We have to take into account Asia’s impressive power when we see that the world today is being redistributed due to the speed of execution and the steep development trajectory, of course of China but also in Japan, Korea, Singapore, and elsewhere. We cannot remain indifferent to the Asian dynamic. Today, this dynamic rivals the United States and it is therefore of fundamental interest to us all.
A decade ago when we had the debt crisis in Europe and the Euro suffered, who defended the Euro? It was not the Americans that bought the Euro; on the contrary, they said the Eurozone was doomed. Who bought the Euro? It was the Chinese. I am not saying the Chinese did this for us. They did it because they did not want to face the United States alone and they preferred a tripolar world to a bipolar world.
This convergence, however, will not happen without Russia. It cannot be done without a complete arc. For there to be a global arc that is a powerful enough alliance to balance Chinese power, I believe France, Germany, and Russia – without excluding others at the European level – have the capacity to generate the necessary influence.
What is tragic in the world is that whereas war can happen by mistake, peace is never so easy as to fall from the sky. Peace takes work. It is a major task that takes a great deal of preparation. Without powers at work against the risks of war, peace will not happen. A county’s allies should not be seen as exclusive alliances; they should be seen as alliances of responsibility that carry out the work of peace, the work of understanding ‘the other’, of building a reciprocity of respect, and of finding agreements and levels of consensus that must be found to build the dynamics of peace.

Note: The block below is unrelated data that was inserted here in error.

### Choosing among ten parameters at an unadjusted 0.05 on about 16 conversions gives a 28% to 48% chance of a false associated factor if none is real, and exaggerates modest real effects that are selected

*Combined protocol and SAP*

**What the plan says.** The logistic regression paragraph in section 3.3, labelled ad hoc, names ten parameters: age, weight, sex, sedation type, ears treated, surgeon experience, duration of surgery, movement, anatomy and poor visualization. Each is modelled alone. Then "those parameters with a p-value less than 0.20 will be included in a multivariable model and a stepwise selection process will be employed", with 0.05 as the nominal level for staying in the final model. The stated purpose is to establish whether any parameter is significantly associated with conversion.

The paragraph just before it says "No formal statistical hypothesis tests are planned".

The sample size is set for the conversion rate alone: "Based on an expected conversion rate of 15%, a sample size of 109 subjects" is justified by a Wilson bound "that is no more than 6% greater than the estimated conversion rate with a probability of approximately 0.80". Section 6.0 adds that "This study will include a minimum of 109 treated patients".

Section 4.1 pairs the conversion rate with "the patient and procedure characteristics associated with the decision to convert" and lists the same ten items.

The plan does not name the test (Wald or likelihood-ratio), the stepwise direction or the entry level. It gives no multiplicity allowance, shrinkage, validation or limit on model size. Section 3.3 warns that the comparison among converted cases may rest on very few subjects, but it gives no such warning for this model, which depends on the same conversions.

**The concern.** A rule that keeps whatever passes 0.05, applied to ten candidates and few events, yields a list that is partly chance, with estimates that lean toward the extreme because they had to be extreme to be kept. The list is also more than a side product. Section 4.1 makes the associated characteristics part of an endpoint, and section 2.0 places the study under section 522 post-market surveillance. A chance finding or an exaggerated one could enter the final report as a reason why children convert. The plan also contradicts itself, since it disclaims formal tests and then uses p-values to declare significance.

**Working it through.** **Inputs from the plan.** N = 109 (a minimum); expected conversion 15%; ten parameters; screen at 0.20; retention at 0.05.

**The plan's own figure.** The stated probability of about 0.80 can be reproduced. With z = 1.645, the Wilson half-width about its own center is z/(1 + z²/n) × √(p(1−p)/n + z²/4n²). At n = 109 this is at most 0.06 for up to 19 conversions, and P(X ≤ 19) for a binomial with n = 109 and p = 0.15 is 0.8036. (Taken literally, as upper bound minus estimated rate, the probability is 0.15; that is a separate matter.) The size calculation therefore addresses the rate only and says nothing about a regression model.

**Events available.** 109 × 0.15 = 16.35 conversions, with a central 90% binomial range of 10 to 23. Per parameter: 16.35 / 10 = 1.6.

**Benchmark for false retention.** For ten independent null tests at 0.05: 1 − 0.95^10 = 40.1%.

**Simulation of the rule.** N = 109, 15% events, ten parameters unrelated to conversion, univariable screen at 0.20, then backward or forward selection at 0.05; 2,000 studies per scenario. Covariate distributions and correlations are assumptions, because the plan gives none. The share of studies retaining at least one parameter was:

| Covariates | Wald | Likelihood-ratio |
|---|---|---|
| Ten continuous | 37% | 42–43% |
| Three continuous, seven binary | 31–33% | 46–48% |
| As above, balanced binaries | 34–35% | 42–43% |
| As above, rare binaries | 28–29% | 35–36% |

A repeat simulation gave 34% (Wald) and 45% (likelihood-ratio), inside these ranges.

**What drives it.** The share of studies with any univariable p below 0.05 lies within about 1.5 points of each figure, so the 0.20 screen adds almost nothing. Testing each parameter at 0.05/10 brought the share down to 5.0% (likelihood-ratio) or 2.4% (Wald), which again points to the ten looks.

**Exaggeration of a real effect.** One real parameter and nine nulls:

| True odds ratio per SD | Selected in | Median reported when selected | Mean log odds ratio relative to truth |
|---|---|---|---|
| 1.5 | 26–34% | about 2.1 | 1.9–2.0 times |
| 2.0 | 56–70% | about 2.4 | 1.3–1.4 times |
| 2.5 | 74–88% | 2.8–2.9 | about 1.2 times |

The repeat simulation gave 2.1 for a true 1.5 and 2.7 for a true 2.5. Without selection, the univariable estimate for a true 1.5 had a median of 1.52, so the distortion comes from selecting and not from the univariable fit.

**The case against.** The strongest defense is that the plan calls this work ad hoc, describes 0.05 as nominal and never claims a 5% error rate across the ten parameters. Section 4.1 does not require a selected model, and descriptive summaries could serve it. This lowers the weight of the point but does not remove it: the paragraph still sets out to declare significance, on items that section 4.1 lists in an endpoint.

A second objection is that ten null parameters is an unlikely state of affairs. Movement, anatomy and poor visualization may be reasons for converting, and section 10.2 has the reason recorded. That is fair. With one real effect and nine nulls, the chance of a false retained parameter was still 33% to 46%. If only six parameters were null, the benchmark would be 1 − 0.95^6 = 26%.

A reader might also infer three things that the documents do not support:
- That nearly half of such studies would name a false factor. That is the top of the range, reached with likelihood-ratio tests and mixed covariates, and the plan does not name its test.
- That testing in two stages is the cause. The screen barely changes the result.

In order to give substance to the idea of a greater Eurasia and to build fertile cooperation, Russia and Europe may well find cause for cooperation in Africa. Promoting the harmonious development of Africa will not work if we do not function alongside Russian diplomacy, which is still very powerful in Africa, but also alongside Chinese funding. If we do not put all our assets together, we are unlikely to succeed in supporting the harmonious development of Africa.
China alone sometimes creates problems through its initiatives in Africa. If we did all of this together, cooperatively, it would probably be more balanced and more fertile. My personal plea goes a little further than that of my president: whereas President Macron speaks of France and Russia, I tell myself that there is no European power if there is no Franco-German agreement and today there is no European destiny if there is no agreement with Russia. As we share a continental land mass with Asia, there should be an architecture that allows us to develop harmoniously.
None of this means we have to abandon the United States; nor does it mean we have to look for confrontation. It simply means that we must be aware that today we are no longer on the American horizon and we can no longer rely on Americans as we have been able to.
We have political and ideological proximities with the US that we do not share with China and Russia. But today, there is a global interest in sharing the strategy of the great Eurasian continent and in this respect, an Asia that knows what it wants has done the necessary work and already has its ‘Marshall Plan’ in place with the Belt and Road Initiative. From the European side, unity is key and without Russia’s ongoing inclusion we will not establish a sustainable peace.
After the G20, after the G8, after the G7, after all of these institutional configurations, we need a G4. We will find another name for it to be a little more creative, but we should build a clear partnership that advances by agreeing long-term collaboration between France, Germany, Russia, and China.
Special Representative of the French Ministry of Foreign Affairs for China
To get weekly updates from Dialogue of Civilisations Research Institute subscribe to our Newsletter
You may also be interested in our latest publications: